Will there be relief for private student loan borrowers?
(Nerdwallet) – In the past year, more than 20 million federal borrowers suspend their payments to deal with financial stress induced by a pandemic – a delay that President Joe Biden recently extended until September 2021.
But those who have private student loans? Not really.
Private student loans account for about 8% of total education debt, according to MeasureOne, which tracks data on private student loans. Not only are these borrowers excluded from the payment break granted to federal borrowers, they are also rarely included in ongoing discussions about loan cancellation.
The only mention of private student loan borrowers in the relief proposals was as part of the October 1 update to the Heroes Act – it included a measure that would have paid off $ 10,000 in debt for private borrowers. in economic difficulty. However, he didn’t find traction at the time and didn’t make the December 2020 relief package or Biden’s most recent proposal.
Betsy Mayotte, president and founder of the Institute of Student Loan Advisors, says borrowers shouldn’t expect relief from Congress.
“I think the time to help these borrowers, unfortunately, is sort of over,” Mayotte says, although she adds that she doesn’t hear from struggling private borrowers more often than usual.
That’s not to say that private borrowers aren’t facing headwinds or hoping for some sort of relief. But federal loans fall under the jurisdiction of the federal government, and any relief affects many more borrowers there.
That’s why Robert Kelchen, associate professor of higher education at Seton Hall University in South Orange, New Jersey, says federal student loan forgiveness has a better chance of happening. He says that debt cancellation on a private student loan is “a possibility,” but unlikely.
“Most people with private student debt also have federal student debt. [private loan borrowers] would probably not be forgiven, ”says Kelchen.
A change that could help: bankruptcy reform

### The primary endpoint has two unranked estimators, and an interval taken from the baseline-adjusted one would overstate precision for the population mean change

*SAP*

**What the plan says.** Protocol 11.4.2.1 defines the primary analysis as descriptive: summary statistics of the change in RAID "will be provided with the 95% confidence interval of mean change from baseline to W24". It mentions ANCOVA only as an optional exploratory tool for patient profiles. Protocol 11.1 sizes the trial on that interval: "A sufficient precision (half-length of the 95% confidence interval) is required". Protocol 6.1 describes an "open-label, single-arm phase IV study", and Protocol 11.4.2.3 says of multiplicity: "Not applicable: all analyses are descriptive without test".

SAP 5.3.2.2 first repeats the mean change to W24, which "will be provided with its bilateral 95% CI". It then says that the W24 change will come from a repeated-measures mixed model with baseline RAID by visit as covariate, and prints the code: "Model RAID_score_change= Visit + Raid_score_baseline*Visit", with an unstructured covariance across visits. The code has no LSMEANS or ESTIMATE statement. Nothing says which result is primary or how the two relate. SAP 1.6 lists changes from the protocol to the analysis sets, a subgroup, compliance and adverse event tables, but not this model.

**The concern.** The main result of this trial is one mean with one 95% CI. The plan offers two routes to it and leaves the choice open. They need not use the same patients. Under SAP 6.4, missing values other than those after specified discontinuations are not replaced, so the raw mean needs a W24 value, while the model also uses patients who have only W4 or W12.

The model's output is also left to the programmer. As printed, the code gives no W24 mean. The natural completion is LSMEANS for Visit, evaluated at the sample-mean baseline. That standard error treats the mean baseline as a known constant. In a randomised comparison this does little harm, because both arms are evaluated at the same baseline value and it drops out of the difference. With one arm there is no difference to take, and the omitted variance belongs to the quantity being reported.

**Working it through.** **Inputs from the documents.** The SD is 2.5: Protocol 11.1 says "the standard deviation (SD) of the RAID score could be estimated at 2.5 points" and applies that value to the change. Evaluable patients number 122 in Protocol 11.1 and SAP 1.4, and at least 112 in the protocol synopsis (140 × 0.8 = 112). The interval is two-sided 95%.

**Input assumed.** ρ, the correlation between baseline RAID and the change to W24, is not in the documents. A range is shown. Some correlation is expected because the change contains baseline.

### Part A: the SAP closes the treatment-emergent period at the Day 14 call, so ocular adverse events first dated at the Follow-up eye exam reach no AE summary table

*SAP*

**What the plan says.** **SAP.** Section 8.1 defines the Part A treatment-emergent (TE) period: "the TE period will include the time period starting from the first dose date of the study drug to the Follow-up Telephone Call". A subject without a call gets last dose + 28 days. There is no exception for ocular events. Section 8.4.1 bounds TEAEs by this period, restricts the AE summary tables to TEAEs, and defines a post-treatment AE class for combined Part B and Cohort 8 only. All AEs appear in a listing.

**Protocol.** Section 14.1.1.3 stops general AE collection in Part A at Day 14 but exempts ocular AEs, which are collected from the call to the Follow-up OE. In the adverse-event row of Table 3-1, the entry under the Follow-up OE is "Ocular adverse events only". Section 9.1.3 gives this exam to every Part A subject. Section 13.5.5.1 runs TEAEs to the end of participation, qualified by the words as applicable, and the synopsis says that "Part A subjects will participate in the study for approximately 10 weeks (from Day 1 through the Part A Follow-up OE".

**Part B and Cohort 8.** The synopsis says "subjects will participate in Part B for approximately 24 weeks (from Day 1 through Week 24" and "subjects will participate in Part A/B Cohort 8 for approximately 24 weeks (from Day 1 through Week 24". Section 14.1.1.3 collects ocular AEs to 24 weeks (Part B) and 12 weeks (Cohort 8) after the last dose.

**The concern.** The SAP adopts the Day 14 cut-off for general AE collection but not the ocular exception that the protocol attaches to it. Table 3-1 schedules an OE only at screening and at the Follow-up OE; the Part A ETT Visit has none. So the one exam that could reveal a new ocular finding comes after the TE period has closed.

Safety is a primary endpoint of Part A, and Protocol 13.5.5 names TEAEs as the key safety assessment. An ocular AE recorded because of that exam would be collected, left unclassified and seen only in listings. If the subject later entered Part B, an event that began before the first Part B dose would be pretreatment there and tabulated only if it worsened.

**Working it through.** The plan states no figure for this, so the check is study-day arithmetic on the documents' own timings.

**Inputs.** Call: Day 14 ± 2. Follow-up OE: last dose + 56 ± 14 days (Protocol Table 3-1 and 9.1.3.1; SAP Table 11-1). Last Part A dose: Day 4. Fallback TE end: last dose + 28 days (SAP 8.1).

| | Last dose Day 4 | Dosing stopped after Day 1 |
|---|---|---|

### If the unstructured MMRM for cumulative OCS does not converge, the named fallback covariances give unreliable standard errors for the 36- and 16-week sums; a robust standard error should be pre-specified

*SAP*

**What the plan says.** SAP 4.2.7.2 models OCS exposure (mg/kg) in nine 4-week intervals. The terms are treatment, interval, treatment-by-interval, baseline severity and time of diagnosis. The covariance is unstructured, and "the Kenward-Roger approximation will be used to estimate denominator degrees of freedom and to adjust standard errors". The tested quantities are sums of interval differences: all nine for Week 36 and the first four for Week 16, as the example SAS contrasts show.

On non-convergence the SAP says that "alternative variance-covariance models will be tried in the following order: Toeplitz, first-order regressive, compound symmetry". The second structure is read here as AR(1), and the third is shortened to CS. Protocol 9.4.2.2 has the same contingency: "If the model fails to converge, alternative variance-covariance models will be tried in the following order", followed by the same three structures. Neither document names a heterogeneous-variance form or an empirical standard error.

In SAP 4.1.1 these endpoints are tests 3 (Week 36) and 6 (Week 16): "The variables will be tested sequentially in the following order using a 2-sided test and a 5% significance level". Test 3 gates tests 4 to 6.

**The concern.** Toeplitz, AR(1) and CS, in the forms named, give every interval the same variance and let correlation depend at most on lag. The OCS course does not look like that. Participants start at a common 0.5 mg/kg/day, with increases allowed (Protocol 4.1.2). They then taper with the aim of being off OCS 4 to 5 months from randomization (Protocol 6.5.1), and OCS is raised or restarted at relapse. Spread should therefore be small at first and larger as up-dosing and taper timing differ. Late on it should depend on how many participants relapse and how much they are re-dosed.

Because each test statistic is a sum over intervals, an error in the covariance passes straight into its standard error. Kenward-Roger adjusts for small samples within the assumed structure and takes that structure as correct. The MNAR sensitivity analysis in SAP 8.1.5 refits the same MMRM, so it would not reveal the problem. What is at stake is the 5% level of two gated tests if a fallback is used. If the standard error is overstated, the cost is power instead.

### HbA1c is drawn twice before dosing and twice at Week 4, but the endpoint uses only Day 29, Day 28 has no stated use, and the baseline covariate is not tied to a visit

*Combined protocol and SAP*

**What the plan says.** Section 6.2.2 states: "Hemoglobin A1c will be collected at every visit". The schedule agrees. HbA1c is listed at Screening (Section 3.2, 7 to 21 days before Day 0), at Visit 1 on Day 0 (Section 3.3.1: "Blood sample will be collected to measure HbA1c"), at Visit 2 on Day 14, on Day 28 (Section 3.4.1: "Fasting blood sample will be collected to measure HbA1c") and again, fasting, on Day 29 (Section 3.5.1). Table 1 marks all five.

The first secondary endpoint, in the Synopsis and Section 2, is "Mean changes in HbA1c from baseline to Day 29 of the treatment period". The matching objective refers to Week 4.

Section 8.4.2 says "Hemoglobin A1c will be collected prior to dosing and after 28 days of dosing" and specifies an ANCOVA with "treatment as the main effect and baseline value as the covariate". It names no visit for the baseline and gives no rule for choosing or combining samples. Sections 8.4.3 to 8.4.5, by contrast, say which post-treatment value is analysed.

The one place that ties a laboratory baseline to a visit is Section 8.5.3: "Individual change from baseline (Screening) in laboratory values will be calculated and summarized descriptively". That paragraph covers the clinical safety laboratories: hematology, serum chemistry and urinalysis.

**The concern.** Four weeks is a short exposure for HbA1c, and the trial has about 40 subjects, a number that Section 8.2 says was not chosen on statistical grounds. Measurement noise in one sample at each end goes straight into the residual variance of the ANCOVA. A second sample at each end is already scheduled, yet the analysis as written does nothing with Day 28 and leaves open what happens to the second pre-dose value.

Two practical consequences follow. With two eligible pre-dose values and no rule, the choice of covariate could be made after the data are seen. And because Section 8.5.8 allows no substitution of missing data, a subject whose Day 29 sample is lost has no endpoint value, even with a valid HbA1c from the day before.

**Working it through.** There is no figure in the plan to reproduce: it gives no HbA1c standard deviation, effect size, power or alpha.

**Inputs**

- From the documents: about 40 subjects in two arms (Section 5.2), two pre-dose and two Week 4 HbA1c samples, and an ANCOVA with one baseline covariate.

Mayotte says she believes there is “good potential in the next two years” for a change in bankruptcy rules for student loans, adding that the appetite to do so exists on both sides of the aisle.
Recent court decisions and a Biden bankruptcy reform proposal indicate that a change is already underway to facilitate the rejection of student loans in bankruptcy.
Right now, courts have high standards for proving “undue hardship” that would result in the release of loans – whether federal or private. Sending bankruptcy is also prohibitively expensive for many borrowers to attempt without the security of knowing they can win.
But it’s harder to prove undue hardship with private loans because they don’t have as many collateral as federal loans, like income-tested repayment.
Fewer private borrowers seeking relief
Private student loans, unlike federal loans, are guaranteed by traditional credit standards, and over the years their default rate has been much, much lower – less than 2% per year, according to a report by 2019 MeasureOne.
At the start of the pandemic, private lenders offered borrowers facing financial hardship, short-term emergency forbearance or postponement, or a temporarily lower payment amount.
Relatively few borrowers have taken advantage of it. MeasureOne found that fewer borrowers were using forbearances in the third quarter of 2020 (July, August, and September) compared to the previous three months (3.68% vs. 7.04%, respectively). It should be noted that many of the special abstentions were only available in 90-day increments.
A NerdWallet survey of 30 private lenders found that virtually all short-term forbearance requests in 2020 were accepted.
- Ascent said 2.8% of its student loan portfolio requested emergency forbearance and 100% of those requests were approved.
- Among Funding U borrowers, less than 5% requested forbearance and 100% of those requests were approved.
- Splash Financial reported that 1.7% of its borrowers requested special forbearance and 93% were approved (borrowers were rejected if they did not provide the requested documents).
Most of the lenders who responded to NerdWallet’s questionnaire said they do not currently report overdue accounts to collections, and among those that do, reporting rates are low. For example, Ascent reported that 0.9% of its portfolio went to collections.
Some of these special relief options continue until 2021, but several lenders have already suspended their programs.
In these cases, borrowers should rely on existing options. This usually means asking for regular abstentions that lenders already offer, which have limits (usually around 12 months, but some offer double). If you have private student loans, contact your lender to find out what they offer.
For private borrowers facing financial difficulties, this relief may not be enough.
Seth Frotman, executive director of the Student Borrower Protection Center, a Washington, DC-based nonprofit, wonders if private lenders are doing their part.
“Companies are making all these promises about supposed help in the face of the pandemic, and we have heard over and over again from borrowers that they are getting bad information, no information, conflicting information or the total vortex of the way you are. can access it. to those programs, ”says Frotman.
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Anna Helhoski writes for NerdWallet. Email: [email protected] Twitter: @AnnaHelhoski.
The article Will there be relief for private student loan borrowers? originally appeared on NerdWallet.
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